Enteric Disease: The Achilles Heel of Oral Vaccines
Enteric Disease: The Achilles Heel of Oral Vaccines
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Oral vaccines – administered via the mouth – possess advantageous features for use in low-income countries as means to reduce the burden of infectious diseases. They negate the need for syringes that run the risk of contamination and can be administered by less-experienced healthcare professionals compared to syringe-based vaccines, increasing accessibility.
However, oral vaccines are less immunogenic when administered in low-income countries compared to high-income countries. Several factors can contribute to this reduced efficacy. Intestinal diseases, such as environmental enteric dysfunction (EED), which are prevalent in countries with poor sanitation, are one example. However, the precise biological mechanisms by which these diseases reduce oral vaccine efficacy are poorly understood. A new research study by UPMC Children’s Hospital of Pittsburgh and University of Pittsburgh School of Medicine scientists utilized a mouse model of EED to further investigate this phenomenon and to search for possible solutions.
Dr. Timothy Hand, assistant professor in the departments of pediatrics and immunology at the University of Pittsburgh, is the lead author of the new study. Technology Networks interviewed Hand to learn more about the study findings, the role of the microbiome in vaccine efficacy and how we can look to reduce oral vaccine failure.
Molly Campbell (MC): Can you discuss what an oral vaccine is and how it activates the immune system? How does this differ to other administrative routes, such as an intramuscularly injected vaccine, for example?
Timothy Hand (TH): Oral vaccines differ from more traditional vaccines in two main ways. First, they are delivered orally and require no syringe. More importantly, oral vaccines provide superior protection at "mucosal barrier" sites (e.g., the intestine, lungs, nose etc.). Since most infections traffic through these sites, protection at these barriers can be very effective, preventing the bacteria/virus from gaining a foothold in the body.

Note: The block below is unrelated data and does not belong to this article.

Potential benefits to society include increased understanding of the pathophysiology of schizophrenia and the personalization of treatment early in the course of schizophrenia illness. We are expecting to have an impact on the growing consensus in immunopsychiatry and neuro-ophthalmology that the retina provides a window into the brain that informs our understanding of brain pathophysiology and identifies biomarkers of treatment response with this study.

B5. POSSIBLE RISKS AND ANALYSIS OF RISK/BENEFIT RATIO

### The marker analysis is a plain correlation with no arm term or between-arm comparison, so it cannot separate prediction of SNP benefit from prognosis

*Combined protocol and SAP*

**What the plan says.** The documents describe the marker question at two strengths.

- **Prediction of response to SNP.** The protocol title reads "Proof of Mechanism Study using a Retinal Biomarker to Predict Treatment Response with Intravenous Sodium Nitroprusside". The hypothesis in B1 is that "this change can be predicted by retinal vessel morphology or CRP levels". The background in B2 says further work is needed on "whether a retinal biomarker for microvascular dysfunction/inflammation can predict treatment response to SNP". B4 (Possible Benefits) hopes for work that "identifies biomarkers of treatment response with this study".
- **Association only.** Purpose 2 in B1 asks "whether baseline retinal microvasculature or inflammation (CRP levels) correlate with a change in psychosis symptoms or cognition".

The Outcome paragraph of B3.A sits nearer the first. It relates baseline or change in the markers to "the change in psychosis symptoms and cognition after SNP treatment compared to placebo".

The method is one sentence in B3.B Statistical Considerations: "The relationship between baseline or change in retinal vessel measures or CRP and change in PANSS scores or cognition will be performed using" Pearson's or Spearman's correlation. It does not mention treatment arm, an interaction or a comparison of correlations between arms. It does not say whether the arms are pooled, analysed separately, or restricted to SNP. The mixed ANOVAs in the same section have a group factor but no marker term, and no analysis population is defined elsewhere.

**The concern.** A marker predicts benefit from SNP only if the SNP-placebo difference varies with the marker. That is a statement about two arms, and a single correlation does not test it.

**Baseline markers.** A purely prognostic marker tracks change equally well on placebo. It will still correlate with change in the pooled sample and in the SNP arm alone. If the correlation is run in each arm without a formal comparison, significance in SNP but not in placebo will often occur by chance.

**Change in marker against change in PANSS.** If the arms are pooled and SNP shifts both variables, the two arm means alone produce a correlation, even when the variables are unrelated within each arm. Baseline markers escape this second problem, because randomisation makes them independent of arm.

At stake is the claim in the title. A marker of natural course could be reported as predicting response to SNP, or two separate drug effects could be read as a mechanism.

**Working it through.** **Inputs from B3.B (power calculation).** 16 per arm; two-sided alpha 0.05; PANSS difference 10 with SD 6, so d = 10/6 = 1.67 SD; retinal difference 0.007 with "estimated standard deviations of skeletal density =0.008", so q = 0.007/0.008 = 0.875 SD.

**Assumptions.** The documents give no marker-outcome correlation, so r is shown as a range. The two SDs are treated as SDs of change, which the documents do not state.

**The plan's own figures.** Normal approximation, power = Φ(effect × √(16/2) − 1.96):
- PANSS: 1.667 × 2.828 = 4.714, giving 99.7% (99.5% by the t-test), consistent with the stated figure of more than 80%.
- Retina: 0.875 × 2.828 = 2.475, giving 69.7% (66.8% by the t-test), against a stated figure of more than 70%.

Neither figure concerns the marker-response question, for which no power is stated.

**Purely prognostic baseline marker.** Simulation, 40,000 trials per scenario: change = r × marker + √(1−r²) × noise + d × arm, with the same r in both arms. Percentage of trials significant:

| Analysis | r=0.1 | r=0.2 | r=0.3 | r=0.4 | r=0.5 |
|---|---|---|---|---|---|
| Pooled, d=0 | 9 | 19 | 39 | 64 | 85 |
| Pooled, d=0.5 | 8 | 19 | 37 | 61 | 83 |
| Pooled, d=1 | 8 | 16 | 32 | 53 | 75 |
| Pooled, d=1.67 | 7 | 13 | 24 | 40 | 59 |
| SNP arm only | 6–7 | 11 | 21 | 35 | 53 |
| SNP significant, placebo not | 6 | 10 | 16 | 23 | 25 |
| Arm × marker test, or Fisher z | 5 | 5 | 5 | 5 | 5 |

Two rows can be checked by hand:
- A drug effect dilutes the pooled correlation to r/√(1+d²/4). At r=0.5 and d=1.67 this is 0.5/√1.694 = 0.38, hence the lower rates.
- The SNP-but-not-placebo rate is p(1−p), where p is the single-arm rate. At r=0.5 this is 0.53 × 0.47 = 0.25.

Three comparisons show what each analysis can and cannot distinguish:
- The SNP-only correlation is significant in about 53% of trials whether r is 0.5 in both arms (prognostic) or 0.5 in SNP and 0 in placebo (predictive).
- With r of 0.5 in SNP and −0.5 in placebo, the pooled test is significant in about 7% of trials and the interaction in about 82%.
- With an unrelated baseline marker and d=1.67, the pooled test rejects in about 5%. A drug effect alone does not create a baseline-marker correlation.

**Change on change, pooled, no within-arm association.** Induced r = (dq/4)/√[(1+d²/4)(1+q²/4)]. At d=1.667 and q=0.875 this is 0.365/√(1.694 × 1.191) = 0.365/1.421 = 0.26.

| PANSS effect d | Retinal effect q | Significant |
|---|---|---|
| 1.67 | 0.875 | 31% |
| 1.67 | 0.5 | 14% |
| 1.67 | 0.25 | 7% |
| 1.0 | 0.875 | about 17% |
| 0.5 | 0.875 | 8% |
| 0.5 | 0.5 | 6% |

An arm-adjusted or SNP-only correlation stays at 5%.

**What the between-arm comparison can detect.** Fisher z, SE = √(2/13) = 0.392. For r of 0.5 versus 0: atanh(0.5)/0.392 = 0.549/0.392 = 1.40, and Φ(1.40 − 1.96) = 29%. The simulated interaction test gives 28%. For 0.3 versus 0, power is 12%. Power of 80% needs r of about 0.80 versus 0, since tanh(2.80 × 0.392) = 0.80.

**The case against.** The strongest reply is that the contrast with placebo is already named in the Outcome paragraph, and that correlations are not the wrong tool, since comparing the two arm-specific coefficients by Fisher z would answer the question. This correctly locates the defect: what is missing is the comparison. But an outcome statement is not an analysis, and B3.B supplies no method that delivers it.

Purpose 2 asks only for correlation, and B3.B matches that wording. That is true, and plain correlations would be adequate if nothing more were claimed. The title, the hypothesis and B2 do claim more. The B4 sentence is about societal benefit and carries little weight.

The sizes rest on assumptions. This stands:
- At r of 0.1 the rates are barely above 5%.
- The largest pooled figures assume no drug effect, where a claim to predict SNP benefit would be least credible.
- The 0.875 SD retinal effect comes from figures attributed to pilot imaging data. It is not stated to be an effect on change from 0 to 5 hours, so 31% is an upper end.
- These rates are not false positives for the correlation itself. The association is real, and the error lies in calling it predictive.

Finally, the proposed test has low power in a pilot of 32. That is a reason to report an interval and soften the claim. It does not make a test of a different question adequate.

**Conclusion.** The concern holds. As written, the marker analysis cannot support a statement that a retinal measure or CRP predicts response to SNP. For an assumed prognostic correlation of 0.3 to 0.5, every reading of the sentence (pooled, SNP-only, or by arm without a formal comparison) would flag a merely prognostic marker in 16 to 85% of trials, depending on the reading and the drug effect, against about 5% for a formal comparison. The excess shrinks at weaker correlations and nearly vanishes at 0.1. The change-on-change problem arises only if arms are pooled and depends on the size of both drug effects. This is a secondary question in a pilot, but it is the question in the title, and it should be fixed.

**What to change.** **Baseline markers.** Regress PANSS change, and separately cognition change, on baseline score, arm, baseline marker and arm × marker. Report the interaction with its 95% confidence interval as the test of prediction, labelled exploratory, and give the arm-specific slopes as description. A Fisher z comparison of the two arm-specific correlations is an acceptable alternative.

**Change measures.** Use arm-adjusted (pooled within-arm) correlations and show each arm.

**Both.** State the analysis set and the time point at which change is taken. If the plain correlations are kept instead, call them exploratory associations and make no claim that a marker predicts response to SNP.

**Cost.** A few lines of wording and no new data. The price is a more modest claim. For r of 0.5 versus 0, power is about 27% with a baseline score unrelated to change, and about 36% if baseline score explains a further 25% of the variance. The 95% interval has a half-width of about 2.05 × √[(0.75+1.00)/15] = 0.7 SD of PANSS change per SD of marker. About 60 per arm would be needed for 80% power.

MC: Why are oral vaccines advantageous for regions of the world where sanitation is poor?
TH: Sanitation prevents gastrointestinal infection. As mentioned above, oral vaccines are better at preventing intestinal infections, so they are beneficial in places where these infections are common.
MC: In your new study, you explored how the gut disorder, environmental enteric dysfunction (EED), impacts oral vaccine success using a mouse model of the disease. Can you discuss the rationale behind your study?
TH: Places of the world where EED is common also show very poor efficacy of oral vaccines. It was long believed that some of the symptoms of EED (less intestinal surface area and immune cell infiltration of the intestine) might contribute to this failure, but it has never been clearly shown. Studying EED in humans is difficult; obtaining small intestine biopsies is challenging and even more so from people in low-to-middle Income Countries (LMICs) with EED. A mouse model is very helpful in allowing us to advance biology in this subject. Our mouse model replicates human EED in multiple respect, the mice show stunting, shifts in the microbiome, intestinal damage and leakiness and fail to respond efficiently to oral vaccination.
MC: You found that the microbiome was implicated in oral vaccine failure in EED. Can you expand on this, and how we might look to target the microbiome to prevent such failure?
TH: We would hypothesize that, to "fix" EED, we need to reset the microbiome. We would argue that judicious use of antibiotics followed by restoration of a healthy diet would allow just such a reset. These patients might then be able to be vaccinated to prevent the cycle of infection, malnutrition, inflammation and microbiome dysbiosis that underlies this disease.
MC: The study was conducted in mice. How might the results translate to humans?
TH: We think that our model reflects the human condition pretty well and, as we have demonstrated, provides the ability to test mechanistically what is going on with regards to the immune response and microbiome that drives disease. We would love to see whether some of the phenomena we have seen causing EED in the mouse model are shared by humans suffering with EED. Such findings would allow us to move forward with targeted therapies to restore intestinal health and mucosal immunity in patients with EED.
MC: What are your next research steps in this space?
TH: We hope to collaborate with researchers studying oral vaccines in humans to see if our results are relevant to what is going on in humans with EED. We think that our model still has a great deal to teach us about how the intestine, immune system and microbiome act together to respond to malnutrition.
MC: What else can be done to combat oral vaccine failure?
TH: LMICs need better toilets. We need the whole world to be able to safely handle their waste.
Timothy Hand was speaking to Molly Campbell, Science Writer for Technology Networks.